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• For any positive number a there is a positive number b that satisfies the

equation a = b .

• For any positive integer, ( a)2 = a × a = a .

• For any positive numbers a and b:

o

ab = a × b

and b

a

b

a =

o 5 = 25 = 9 +16 ≠ 9 + 16 = 3 + 4 = 7

+ ≠ +

as

a b a b

• Although it is always true that ( a)2 = a , a = a 2

is true only if a is

positive as (−5)2 = 25 = 5 ≠ −5

• For any number a, 2

n

an = a .

• For any number a, b and c:

• a(b + c) = ab + ac a(b − c) = ab − ac

and i f a ≠ 0

• a

c

a

b

a

b c = +

( + )

a

c

a

b

a

b c = −

( − )

Inequalities

• For any number a and b, exactly one of the following is true:

a > b or a = b or a < b .

• For any number a and b, a > b means that a − b is positive.

• For any number a and b, a < bmeans that a − b is negative.

• For any number a and b, a = bmeans that a − b is zero.

• The symbol ≥ means greater than or equal to and the symbol ≤ means less

than or equal to. E.g. the statement x ≥ 5means that x can be 5 or any

number greater than 5.

The statement 2 < x < 5is an abbreviation of 2 < x and x < 5 .

• Adding or subtracting a number to an inequality preserves it.

• If a < b , then a + c < b + c and a − c < b − c .

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e.g. 5 < 6⇒5 +10 < 6 +10 and 5 −10 < 6 −10

• Adding inequalities in same direction preserves it:

If a < b and c < d , then a + c < b + d .

• Multiplying or dividing an inequality by a positive number preserves it. If

a < b and c is a posi tive number, then a×c < b×c and c

b

c

a <

.

• Multiplying or dividing an inequality by a negative number reverses it. If

a < b and c is a negative number, then a×c > b×c and c

b

c

a >

.

• If sides of an inequality are both positive and both negative, taking the

reciprocal reverses the inequality.

• If 0 < x <1and a is posi tive, then xa < a .

• If 0 < x <1and m and nare integers wi th m > n , then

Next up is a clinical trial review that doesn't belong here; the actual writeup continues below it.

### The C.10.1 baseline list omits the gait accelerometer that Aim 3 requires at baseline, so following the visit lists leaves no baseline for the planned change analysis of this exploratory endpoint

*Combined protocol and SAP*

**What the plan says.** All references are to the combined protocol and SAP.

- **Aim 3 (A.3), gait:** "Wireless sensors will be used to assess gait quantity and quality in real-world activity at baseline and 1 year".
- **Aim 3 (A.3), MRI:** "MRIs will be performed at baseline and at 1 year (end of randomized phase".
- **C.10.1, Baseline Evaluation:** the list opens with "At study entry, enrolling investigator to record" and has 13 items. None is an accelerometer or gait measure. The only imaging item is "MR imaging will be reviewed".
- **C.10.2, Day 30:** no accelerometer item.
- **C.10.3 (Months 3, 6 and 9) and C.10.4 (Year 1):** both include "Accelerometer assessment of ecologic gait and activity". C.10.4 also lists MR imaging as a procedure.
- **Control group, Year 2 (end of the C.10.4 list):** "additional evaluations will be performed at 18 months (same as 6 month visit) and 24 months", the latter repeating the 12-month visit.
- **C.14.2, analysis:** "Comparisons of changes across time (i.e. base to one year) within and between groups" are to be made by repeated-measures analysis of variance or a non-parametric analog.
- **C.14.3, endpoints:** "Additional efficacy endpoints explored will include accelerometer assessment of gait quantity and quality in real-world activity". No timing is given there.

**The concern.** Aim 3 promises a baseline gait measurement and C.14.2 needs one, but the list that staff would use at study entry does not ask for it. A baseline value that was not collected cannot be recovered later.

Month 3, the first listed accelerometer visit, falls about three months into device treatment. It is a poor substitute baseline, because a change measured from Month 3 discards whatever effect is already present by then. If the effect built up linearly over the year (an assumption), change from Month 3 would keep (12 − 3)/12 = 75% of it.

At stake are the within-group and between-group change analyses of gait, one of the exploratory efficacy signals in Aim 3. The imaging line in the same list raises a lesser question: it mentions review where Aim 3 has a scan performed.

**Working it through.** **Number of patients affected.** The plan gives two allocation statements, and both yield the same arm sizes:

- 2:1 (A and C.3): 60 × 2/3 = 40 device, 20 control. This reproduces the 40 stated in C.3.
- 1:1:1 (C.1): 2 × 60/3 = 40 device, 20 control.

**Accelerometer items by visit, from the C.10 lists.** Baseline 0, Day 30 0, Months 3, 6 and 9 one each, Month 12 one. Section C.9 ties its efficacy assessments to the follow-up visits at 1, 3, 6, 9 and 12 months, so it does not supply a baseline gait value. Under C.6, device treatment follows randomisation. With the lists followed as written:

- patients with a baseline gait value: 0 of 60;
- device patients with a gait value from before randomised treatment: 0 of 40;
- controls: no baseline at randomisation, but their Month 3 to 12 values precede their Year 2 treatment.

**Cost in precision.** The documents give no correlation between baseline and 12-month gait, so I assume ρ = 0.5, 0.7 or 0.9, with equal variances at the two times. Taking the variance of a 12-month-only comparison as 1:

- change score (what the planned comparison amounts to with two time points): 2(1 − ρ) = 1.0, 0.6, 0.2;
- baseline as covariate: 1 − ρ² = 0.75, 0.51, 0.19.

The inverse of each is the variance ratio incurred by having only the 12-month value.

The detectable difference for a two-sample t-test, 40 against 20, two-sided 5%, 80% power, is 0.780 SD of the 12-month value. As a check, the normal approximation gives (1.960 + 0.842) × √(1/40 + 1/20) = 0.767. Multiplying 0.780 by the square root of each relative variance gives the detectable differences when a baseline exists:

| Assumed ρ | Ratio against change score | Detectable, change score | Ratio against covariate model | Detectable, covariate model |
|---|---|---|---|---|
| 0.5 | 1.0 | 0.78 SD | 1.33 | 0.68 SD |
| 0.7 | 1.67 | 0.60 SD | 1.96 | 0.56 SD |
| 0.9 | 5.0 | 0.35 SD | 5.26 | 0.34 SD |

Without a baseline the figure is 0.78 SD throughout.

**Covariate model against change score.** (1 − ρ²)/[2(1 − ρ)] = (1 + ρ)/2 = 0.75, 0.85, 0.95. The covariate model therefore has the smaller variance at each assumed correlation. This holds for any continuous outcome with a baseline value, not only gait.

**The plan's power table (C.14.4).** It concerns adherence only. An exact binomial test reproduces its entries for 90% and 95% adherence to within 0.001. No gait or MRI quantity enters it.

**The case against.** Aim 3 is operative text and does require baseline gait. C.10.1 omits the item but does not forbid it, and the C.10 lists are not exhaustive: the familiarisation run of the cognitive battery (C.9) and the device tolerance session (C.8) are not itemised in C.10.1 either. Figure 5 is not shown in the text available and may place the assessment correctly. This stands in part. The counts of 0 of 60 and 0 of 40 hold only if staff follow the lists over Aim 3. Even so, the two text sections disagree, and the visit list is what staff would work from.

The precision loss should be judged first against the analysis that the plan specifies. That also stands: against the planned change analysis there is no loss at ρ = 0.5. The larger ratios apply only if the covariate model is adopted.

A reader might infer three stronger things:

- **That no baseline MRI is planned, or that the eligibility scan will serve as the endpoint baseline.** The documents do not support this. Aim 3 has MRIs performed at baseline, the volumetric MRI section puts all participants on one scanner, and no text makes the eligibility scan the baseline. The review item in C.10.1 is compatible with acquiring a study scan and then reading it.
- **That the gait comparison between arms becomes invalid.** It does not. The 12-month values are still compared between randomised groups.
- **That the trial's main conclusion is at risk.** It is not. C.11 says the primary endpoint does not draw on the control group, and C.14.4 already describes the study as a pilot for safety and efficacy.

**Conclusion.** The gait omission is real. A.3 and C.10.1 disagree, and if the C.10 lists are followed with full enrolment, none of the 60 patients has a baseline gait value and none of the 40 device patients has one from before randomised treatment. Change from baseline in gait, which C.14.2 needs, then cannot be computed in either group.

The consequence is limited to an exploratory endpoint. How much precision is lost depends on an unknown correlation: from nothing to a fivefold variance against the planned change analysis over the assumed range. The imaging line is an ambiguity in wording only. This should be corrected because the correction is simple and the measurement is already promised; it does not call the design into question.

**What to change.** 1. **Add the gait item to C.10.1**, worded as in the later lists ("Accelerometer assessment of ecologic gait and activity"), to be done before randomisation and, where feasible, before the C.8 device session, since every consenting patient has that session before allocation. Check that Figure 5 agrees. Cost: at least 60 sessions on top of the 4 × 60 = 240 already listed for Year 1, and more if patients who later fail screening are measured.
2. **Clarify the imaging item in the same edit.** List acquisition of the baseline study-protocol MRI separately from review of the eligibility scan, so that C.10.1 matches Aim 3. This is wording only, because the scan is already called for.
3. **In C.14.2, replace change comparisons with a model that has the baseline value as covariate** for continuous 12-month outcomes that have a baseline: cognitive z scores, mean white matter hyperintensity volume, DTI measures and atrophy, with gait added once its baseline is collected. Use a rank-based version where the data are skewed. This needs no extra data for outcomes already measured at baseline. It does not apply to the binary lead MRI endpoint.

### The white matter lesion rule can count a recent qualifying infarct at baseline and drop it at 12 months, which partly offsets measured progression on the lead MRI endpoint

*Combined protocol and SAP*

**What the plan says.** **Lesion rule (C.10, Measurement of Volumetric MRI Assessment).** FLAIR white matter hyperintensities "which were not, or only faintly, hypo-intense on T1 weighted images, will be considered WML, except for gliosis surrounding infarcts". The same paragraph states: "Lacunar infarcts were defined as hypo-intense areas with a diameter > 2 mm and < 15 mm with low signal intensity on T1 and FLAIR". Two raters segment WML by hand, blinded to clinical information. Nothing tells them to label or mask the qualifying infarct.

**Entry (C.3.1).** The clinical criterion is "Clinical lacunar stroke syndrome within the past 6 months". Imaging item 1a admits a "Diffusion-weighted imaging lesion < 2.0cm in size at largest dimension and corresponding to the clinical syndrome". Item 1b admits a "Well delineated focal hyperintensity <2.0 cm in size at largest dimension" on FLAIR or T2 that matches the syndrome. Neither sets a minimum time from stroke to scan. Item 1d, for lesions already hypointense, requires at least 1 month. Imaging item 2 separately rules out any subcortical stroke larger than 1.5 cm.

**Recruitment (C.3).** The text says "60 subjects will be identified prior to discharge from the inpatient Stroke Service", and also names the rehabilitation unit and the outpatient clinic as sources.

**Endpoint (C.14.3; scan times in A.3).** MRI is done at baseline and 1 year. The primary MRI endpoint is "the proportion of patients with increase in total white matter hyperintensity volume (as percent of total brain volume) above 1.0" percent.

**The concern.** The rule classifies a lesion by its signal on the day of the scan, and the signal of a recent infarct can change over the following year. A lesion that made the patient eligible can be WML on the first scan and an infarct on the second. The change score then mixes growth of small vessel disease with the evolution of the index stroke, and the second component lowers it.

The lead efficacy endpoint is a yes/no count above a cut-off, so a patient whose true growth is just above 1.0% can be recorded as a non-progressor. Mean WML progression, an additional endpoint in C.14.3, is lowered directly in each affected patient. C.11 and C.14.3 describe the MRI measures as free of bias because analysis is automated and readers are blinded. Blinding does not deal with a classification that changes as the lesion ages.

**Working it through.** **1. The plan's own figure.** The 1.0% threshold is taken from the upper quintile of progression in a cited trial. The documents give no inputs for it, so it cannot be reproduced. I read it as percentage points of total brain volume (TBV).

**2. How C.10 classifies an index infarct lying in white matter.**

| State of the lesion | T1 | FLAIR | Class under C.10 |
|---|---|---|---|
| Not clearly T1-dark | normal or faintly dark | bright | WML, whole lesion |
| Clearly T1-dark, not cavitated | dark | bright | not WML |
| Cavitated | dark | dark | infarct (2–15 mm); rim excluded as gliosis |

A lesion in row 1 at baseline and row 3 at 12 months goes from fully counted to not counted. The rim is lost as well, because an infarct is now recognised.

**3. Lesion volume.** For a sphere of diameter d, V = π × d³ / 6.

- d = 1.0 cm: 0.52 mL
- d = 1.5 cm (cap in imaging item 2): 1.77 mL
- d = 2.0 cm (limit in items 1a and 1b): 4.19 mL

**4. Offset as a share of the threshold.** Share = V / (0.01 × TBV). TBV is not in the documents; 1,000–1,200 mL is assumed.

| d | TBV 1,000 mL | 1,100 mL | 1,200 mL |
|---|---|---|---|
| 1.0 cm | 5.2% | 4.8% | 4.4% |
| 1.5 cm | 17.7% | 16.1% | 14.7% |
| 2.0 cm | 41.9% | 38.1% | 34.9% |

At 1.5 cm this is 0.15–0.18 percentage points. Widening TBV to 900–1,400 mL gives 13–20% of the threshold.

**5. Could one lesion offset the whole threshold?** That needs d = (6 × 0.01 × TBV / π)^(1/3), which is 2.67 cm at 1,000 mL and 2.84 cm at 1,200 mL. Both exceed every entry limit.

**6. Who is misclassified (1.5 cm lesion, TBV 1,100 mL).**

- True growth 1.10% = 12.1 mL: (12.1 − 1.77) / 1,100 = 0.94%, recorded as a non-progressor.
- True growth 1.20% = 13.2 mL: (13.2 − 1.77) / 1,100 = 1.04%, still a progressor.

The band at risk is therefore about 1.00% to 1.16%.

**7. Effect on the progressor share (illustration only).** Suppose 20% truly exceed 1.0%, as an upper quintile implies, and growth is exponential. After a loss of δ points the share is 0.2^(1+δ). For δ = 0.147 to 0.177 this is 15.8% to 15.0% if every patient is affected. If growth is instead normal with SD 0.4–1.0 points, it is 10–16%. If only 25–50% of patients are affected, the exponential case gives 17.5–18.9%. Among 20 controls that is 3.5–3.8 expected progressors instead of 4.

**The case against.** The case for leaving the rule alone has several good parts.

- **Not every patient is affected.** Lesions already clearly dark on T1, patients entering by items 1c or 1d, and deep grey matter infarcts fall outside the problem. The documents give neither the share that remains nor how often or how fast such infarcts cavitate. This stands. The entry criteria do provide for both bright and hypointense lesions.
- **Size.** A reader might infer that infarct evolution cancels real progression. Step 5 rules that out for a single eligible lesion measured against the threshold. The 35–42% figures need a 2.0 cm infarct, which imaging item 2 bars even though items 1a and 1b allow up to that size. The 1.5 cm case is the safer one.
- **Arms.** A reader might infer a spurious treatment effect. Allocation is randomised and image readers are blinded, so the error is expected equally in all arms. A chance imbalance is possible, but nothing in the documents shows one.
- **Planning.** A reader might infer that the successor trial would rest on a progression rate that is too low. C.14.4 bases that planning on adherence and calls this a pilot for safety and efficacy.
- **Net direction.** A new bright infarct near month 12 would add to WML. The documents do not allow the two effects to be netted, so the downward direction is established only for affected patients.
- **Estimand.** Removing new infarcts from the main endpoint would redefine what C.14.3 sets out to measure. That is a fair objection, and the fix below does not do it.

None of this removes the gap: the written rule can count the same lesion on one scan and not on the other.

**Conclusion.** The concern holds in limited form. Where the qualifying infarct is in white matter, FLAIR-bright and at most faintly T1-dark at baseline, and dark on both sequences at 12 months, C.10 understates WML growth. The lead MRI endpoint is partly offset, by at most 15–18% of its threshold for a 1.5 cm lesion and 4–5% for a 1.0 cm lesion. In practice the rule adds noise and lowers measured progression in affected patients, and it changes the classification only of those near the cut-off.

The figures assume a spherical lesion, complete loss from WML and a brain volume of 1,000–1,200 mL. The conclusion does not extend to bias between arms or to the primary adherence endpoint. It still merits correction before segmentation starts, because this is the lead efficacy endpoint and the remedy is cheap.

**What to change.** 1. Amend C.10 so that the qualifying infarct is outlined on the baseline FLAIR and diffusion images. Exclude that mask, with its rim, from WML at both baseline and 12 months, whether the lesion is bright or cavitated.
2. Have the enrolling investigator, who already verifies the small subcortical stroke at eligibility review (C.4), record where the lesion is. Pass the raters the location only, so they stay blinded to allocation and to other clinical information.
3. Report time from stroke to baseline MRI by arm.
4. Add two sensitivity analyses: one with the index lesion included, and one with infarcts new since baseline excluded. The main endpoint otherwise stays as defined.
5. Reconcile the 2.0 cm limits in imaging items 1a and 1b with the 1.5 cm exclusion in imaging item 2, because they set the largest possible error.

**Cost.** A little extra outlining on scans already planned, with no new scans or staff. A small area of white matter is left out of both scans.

xm < xn < x .

• If 0 < x <1, then x > x .

•

If 0 < x <1, then

1 x

x

>

and

1 1

x

>

Properties of Zero

• 0 is the only number that is neither negative nor positive.

• 0 is smaller than every positive number and greater than every negative

number.

• 0 is an even integer.

• 0 is a multiple of every integer.

• For every number a : a + 0 = a and a − 0 = a .

• For every number a : a×0 = 0 .

• For every posi tive integer n : 0 0 n = .

• For every number a (including 0): 0

0

a ÷ and a

are undefined symbols.

• For every number a (other than 0):

0 a 0 0

a

÷ = = .

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• 0 is the only number that is equal to i ts opposi te: 0 = −0 .

• If the product of two or more numbers is 0, at least one of them is 0.

Properties of One

For any number a : a×1= a and 1

a = a .

• For any number n : 1 1 n = .

• 1 is the divisor of every integer.

• 1 is the smallest positive integer.

• 1 is an odd integer.

• 1 is not a prime.

Fractions and Decimals

• When a whole is divided into n equal parts, each part is called one nth of

the whole, written

1

n . For example, if a pizza is cut (divided) into 8 equal

slices, each slice is one eighth (

1

8 ) of the pizza; a day is divided into 24

equal hours, so an hour is one twenty-fourth

( 1 )

24

of a day and an inch is

one twelfth (

1

12 ) of a foot. If one works for 8 hours a day, he works eight

twenty-fourth (

8

24 ) of a day. If a hockey stick is 40 inches long, it

measures forty twelfths

(40)

12 of a foot.

• The numbers such as

1

8 ,

1

24 ,

8

24 and

40

12 , in which one integer is written

over the second integer, are called fractions. The center line is called the

fraction bar. The number above the bar is called the numerator, and the

number below the bar is called denominator.

• The denominator of a fraction can never be 0.

• A fraction, such as

1

24 , in which the denominator is greater than

numerator, is known as a proper fraction. Its value is less than one.

• A fraction, such as

40

12 , in which the denominator is less than numerator, is

known as an improper fraction. Its value is greater than one.

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• A fraction, such as,

12

12 in which the denominator is equal to the numerator,

is also known as an improper fraction. But, Its value is one.

• Every fraction can be expressed in decimal form (or as a whole number) by

dividing the number by the denominator.

3 0.3, 3 0.75, 8 1, 48 3, 100 12.5

10 4 8 16 8

= = = = =

• Unlike the examples above, when most fractions are converted to decimals,

the division does not terminate, after 2 or 3 or 4 decimal places; rather it

goes on forever with some set of digits repeating it.

2 0.66666..., 3 0.272727..., 5 0.416666..., 17 1.133333...

3 11 12 15

= = = =

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• To compare two decimals, follow these rules:

o Whichever number has the greater number to the left of the decimal